Three Big Reasons to Support Small Charities this Giving Season

The majority of charities are small organisations.

In Australia the official earnings threshold to be classed as a “small” charity is less than $250,000 revenue per year. About two thirds of our registered charities are in this group – and of that, about a third are classed as “very small” and earn less than $50,000.  Only 19% of charities earn over one million per year.  This information becomes even more interesting when you consider that Australia’s top fundraisers are earning into the tens, even hundreds of millions.


It’s not really surprising that a few large organisations are earning the majority of donation dollars. Big charities have big resources, and big missions that inspire the generous people who want to grow good in the world. But as we enter this years’ Giving Season, you might want to consider some of these big reasons for supporting small charities.


Most people who donate or volunteer to charity do so because they want to make a difference. So it makes sense then that you would want to maximize the impact that your individual donation can have. How to do that? Give your support to a small charity.

Now I should say upfront that I absolutely do support and understand the need for large, multinational organisations to tackle big scale issues like poverty, human rights, and responding to large scale crises. But small charities are often working in areas that are desperately under supported, and the effect they can have on their communities is vast. There is something very unique and special that comes with knowing the impact you have had, individually, by supporting a smaller organisation.

For example, let’s say your community fundraiser has raised $10,000. Donate this to a small organisation and you could be setting them up with enough funds to cover their program costs for an entire year. For larger organisations with respectively higher costs, this same amount might cover a single day of expenses – or less. That’s not a bad thing – but it does mean your donation has a proportionally a much larger impact to a smaller charity.

You already donate to many major charities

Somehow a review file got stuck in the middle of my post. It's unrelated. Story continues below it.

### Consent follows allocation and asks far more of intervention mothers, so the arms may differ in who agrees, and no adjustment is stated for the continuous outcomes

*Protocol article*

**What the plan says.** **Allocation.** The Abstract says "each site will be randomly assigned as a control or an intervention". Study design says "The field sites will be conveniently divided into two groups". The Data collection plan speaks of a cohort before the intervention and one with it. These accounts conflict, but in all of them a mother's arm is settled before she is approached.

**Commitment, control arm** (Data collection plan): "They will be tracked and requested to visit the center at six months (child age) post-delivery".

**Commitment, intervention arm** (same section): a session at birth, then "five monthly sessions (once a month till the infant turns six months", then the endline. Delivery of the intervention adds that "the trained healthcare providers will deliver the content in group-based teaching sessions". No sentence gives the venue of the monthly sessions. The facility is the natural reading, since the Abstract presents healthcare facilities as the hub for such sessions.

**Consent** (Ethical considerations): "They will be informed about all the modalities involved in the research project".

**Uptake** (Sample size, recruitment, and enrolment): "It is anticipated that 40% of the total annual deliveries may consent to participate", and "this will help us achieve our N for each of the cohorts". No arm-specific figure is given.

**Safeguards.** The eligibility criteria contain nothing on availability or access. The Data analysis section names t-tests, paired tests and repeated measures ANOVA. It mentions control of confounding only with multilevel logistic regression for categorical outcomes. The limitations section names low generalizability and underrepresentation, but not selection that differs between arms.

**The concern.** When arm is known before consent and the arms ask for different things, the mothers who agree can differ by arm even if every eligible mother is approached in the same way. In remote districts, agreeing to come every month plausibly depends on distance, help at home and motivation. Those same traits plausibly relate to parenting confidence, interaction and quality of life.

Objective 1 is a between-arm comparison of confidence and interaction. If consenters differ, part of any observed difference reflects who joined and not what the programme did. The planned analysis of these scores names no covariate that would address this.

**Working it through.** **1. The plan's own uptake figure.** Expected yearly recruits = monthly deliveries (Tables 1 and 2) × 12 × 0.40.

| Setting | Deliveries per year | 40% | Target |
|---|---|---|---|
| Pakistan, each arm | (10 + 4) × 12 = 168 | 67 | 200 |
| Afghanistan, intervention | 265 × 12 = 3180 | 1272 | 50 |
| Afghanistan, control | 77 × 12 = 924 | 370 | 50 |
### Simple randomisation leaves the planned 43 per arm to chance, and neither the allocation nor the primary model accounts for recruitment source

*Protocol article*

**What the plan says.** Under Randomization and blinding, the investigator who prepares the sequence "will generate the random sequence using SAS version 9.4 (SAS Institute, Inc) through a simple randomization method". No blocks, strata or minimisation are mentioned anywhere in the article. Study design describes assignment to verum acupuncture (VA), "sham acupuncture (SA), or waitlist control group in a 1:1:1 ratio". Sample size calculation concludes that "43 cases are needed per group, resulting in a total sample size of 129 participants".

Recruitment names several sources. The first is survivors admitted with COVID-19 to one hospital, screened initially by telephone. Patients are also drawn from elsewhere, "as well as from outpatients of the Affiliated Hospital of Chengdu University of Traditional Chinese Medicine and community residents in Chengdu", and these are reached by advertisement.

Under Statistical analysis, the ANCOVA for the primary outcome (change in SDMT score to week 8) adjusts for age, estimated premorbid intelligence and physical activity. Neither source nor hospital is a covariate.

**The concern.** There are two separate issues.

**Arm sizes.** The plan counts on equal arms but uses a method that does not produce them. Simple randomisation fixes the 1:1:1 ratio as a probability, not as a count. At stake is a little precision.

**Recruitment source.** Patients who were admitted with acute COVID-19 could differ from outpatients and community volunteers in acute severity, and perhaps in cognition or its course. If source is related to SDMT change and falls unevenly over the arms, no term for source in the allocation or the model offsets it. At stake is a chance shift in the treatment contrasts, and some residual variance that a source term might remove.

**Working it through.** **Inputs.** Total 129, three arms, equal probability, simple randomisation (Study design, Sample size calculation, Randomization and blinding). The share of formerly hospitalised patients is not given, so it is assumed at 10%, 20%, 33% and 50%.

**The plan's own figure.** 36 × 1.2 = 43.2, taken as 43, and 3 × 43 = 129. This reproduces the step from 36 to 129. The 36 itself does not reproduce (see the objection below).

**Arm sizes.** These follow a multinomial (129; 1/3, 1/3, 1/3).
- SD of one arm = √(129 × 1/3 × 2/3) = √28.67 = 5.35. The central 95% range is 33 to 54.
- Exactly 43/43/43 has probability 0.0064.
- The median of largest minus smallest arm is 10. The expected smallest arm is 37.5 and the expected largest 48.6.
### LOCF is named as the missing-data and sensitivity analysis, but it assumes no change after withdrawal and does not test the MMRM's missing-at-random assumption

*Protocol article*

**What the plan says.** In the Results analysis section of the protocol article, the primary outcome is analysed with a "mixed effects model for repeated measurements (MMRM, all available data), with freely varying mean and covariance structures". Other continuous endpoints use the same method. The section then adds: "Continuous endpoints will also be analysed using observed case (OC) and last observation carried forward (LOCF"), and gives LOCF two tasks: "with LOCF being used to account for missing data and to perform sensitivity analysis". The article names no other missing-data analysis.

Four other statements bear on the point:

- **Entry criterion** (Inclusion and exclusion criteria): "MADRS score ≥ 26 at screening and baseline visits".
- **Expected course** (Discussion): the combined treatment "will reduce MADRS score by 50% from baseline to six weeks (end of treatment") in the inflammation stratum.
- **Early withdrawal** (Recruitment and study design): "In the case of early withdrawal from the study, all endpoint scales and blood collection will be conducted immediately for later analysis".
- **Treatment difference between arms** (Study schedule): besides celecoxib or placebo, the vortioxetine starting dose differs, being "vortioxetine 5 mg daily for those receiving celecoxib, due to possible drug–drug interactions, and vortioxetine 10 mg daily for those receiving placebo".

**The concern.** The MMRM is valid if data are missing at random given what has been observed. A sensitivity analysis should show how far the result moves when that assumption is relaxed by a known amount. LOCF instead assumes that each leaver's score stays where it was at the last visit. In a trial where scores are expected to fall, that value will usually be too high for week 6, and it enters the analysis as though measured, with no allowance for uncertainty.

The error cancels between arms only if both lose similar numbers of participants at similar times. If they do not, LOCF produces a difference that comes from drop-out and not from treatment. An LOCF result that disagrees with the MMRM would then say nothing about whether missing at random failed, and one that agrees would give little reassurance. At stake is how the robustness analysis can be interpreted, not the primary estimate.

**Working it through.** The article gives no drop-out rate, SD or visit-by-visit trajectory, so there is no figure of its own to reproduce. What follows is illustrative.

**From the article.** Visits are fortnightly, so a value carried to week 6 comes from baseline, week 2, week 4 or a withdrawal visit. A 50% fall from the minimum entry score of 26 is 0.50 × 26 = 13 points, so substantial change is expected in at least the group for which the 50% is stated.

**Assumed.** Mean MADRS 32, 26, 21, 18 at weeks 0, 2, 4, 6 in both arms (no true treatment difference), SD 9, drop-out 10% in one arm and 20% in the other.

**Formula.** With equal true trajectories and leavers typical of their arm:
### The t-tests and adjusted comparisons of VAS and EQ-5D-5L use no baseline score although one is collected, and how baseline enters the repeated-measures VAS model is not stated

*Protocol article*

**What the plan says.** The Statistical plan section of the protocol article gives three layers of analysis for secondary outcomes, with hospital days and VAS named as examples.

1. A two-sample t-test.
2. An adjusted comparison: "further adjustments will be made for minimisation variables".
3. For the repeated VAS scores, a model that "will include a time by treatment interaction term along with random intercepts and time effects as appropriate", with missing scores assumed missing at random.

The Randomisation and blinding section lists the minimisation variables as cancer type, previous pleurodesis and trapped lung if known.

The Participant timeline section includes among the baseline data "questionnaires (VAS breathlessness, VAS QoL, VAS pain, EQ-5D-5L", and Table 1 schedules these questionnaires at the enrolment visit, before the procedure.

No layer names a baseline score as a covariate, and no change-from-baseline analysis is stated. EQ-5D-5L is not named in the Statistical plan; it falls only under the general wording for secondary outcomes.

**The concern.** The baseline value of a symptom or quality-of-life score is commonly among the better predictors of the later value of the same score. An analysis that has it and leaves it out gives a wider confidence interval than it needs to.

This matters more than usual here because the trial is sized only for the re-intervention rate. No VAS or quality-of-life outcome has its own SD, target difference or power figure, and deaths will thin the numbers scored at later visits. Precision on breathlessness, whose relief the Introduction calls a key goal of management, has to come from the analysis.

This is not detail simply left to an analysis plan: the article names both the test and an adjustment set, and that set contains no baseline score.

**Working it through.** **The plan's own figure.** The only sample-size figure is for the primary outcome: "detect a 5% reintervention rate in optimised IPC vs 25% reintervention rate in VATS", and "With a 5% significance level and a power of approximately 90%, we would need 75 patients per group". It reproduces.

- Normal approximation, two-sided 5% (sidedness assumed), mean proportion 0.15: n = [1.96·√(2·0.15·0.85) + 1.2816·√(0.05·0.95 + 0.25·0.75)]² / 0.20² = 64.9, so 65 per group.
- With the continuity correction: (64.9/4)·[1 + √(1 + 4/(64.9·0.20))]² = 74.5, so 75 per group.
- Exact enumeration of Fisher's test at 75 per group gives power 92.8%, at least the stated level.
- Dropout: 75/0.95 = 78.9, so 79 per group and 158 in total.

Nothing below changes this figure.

I mentioned earlier that big charities have big resources. For many that includes government support, which we all contribute to through our taxation system.

Government support for the non-profit sector has definitely declined in the last few years and the Department of Social Services Discretionary Grants Program was dramatically decreased in the last federal budget. However of the approx. $800 million was provided in the latest round of grants, the vast majority of funds has still been allocated to large charities. (You can find the full report here, if you feel like reading over 500 pages).

Don’t get me wrong, plenty of small groups were helped by small grants schemes, and that is fantastic. But the million dollar grants, paid for by public taxes? Those weren’t going to struggling small charities. So those small charities really do need your help.

Real People, Real Causes

The major benefit of supporting small charities will always be the personal touch.

Get to know who you’re helping. Get to know the people with their feet on the ground doing the work that you are supporting. Championing small charities and local, close to home causes helps to grow support in areas that desperately need it, but more than this it invites you in to a vibrant and passionate community you may never have even known existed. Small charities are in many ways the solution to the age old problem for non-profit donors – not knowing if your support matters.

To small charities, it does. To small charities, your generous donations – contributions of funds, or skills, or your time – are absolutely vital to being able to continue our work. In a very literal sense, we cannot operate without it.


If you would like to support the work of the Australia Alopecia Areata Foundation this Giving Season, please visit our website.

Leave a Reply

Fill in your details below or click an icon to log in: Logo

You are commenting using your account. Log Out /  Change )

Twitter picture

You are commenting using your Twitter account. Log Out /  Change )

Facebook photo

You are commenting using your Facebook account. Log Out /  Change )

Connecting to %s

Website Powered by

Up ↑

%d bloggers like this: